Erasmus and Lorenzo Valla

Steven Avery

Administrator
What Tree is This?: In Praise of Europe’s Renaissance Printers, Publishers and Philologists.....................39-82
Chaninah Maschler (1931-2014)

Here is an extract that helps give a sense of Erasmus and Valla:

Erasmus apprenticed himself to the notorious philologist Valla (1406-1457), whose notes to the New Testament he had discovered a decade or so earlier. By quoting from Erasmus's letter to the man to whom he dedicated his edition of Valla's Notes on the New Testament, I may convey why I believe we do wrong in looking down our noses at philological labors as mere dry-as-dust scholarship, a scholarship for which only men who have the soul of someone raised by maiden aunts would have the patience. Erasmus writes:

As I was hunting last summer in an ancient library...luck brought me a prey of no ordinary importance, Lorenzo Valla’s notes on the New Testament. At once I was eager to share it with the world of scholarship, for it seemed...ungenerous to devour the prize of my chase in solitude and silence. But I was a little put off...by the entrenched unpopularity of Valla’s name....26

..theologians .. grammarians ..
....Tell me what is so shocking about Valla’s action in making a few annotations on the New Testament after comparing several old and good Greek manuscripts. After all, it is from Greek sources that our text undoubtedly comes; and Valla’s notes had to do with internal disagreements, or a nodding translator’s plainly inadequate rendering of the meaning, or things that are more intelligibly expressed in Greek, or, finally, anything that is clearly corrupt in our text. Will they maintain that Valla, the grammarian, has not the same privileges as Nicholas the theologian?...I do not believe that theology herself, the queen of all the sciences, will be offended if some share is claimed in her...by her humble attendant grammar; for though grammar is of less consequence in some men’s eyes, no help is more indispensable than hers. ... 27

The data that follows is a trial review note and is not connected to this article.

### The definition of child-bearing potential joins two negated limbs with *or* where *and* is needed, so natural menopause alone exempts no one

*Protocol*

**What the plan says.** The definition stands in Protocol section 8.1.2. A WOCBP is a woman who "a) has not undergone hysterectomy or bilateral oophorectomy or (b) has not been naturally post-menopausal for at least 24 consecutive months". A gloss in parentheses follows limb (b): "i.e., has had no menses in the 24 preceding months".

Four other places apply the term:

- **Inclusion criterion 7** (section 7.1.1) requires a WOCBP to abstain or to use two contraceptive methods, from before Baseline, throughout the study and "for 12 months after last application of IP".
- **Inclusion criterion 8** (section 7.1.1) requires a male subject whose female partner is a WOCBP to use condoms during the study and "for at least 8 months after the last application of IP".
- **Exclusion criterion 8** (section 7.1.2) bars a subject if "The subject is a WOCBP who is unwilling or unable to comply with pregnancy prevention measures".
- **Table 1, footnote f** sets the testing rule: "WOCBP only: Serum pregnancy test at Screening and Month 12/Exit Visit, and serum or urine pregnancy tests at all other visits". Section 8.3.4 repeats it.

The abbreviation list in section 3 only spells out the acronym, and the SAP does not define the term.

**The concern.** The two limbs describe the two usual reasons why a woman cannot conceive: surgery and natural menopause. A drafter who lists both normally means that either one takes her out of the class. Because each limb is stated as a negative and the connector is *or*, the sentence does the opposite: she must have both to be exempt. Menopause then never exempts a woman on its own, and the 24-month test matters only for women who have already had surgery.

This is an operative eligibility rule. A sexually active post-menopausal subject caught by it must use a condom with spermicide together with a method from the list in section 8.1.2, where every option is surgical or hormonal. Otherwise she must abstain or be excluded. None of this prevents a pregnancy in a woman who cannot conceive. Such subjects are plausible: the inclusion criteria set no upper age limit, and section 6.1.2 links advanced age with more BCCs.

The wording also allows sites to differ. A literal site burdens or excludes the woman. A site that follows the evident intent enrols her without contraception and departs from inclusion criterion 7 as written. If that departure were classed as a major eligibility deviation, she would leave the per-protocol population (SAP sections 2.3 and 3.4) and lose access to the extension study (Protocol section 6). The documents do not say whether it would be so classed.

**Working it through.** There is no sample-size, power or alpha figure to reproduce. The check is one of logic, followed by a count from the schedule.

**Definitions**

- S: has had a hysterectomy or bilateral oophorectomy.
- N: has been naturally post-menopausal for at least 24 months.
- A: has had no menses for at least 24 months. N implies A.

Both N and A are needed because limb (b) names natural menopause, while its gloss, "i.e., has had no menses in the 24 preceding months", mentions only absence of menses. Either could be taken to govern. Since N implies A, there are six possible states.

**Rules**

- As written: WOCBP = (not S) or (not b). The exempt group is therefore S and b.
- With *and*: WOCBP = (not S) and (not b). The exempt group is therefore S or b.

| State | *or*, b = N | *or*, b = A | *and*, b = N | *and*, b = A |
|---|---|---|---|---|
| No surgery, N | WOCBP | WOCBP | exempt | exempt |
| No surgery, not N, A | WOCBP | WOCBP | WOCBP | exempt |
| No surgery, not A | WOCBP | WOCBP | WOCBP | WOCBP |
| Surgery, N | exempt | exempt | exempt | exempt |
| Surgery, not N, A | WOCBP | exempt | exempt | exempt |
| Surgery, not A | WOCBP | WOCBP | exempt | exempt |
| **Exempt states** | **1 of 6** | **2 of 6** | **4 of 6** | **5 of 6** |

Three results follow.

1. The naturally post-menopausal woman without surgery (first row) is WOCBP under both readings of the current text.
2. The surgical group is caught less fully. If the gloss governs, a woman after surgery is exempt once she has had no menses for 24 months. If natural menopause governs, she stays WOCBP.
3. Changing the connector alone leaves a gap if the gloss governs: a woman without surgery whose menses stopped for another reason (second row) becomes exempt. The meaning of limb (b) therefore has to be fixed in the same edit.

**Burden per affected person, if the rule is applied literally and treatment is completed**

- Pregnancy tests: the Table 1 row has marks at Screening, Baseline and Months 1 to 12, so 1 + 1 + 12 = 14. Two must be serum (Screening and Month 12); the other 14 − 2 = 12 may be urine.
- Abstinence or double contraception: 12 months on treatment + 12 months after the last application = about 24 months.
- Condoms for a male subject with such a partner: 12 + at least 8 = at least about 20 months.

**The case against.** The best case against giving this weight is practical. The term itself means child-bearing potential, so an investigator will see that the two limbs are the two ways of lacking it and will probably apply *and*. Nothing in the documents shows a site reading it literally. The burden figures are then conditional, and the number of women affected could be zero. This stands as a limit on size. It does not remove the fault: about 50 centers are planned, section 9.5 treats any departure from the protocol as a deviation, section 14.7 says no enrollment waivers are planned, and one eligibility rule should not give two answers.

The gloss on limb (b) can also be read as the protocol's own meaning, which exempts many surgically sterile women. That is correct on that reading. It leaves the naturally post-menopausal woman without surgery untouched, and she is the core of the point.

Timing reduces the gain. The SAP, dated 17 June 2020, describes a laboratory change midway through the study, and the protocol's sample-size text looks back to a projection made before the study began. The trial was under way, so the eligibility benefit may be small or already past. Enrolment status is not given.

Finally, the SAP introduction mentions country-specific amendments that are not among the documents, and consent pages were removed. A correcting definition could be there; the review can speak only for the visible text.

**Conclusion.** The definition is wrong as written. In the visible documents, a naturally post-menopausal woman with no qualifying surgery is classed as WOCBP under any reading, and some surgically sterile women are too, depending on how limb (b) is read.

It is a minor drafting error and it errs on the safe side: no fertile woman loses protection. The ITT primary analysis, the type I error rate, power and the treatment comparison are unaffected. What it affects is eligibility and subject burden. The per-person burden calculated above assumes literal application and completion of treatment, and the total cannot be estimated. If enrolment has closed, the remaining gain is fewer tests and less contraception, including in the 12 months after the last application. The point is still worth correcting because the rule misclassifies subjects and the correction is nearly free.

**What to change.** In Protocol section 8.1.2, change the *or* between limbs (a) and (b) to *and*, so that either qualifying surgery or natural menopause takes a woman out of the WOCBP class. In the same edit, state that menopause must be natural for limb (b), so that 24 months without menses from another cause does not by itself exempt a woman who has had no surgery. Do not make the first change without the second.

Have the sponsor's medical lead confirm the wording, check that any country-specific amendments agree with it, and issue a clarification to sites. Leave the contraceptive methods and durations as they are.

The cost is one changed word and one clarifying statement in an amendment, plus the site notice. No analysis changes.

26 Valla’s reputation as an enemy of the Catholic Church derived in large measure from his having employed his philological expertise to debunk the genuineness of the so-called Donation of Constantine. In this document, “the emperor Constantine, in gratitude for his conversion by Pope Silvester, supposedly granted to that pope and his successors for ever, not only spiritual supremacy over the other great patriarchates and over all matters of faith and worship, but also temporal dominion over Rome, Italy, and ‘the provinces, places, and civitates of the western regions.’” I have not read Valla’s De falso credita et emendita Constantini donatione declamatio, though there is an English translation by Christopher B. Coleman. All my information about Valla derives from Cassirer et al., The Renaissance Philosophy of Man, (University of Chicago, 1948), and the 11th ed. of the Encyclopedia Brittanica.

27 Letter to Christopher Fisher of 1505, Correspondence, vol. 2, pp. 89-96.
The Renaissance Philosophy of Man: Petrarca, … (Paperback)
by Randall, John Herman, Kristeller, Paul Oskar
Lorenzo Valla on Free Will to Garsia, Bishop of Lerida
Translated by Charles Edward Trinkaus, Jr. (1911-1999)
https://www.amazon.com/Renaissance-Philosophy-Man-Petrarca-Pomponazzi/dp/0226096041#reader_0226096041

Biblical Humanism and Scholasticism in the Age of Erasmus (2008)
edited by Erika Rummel
Criticism of Biblical Humanists in Quattrocento Italy .................. 15-38
John Monfasani (b. 1943)
https://books.google.com/books?id=A6tvzRBSkFsC&pg=PA15

Lots of good stuff in this last book.
 
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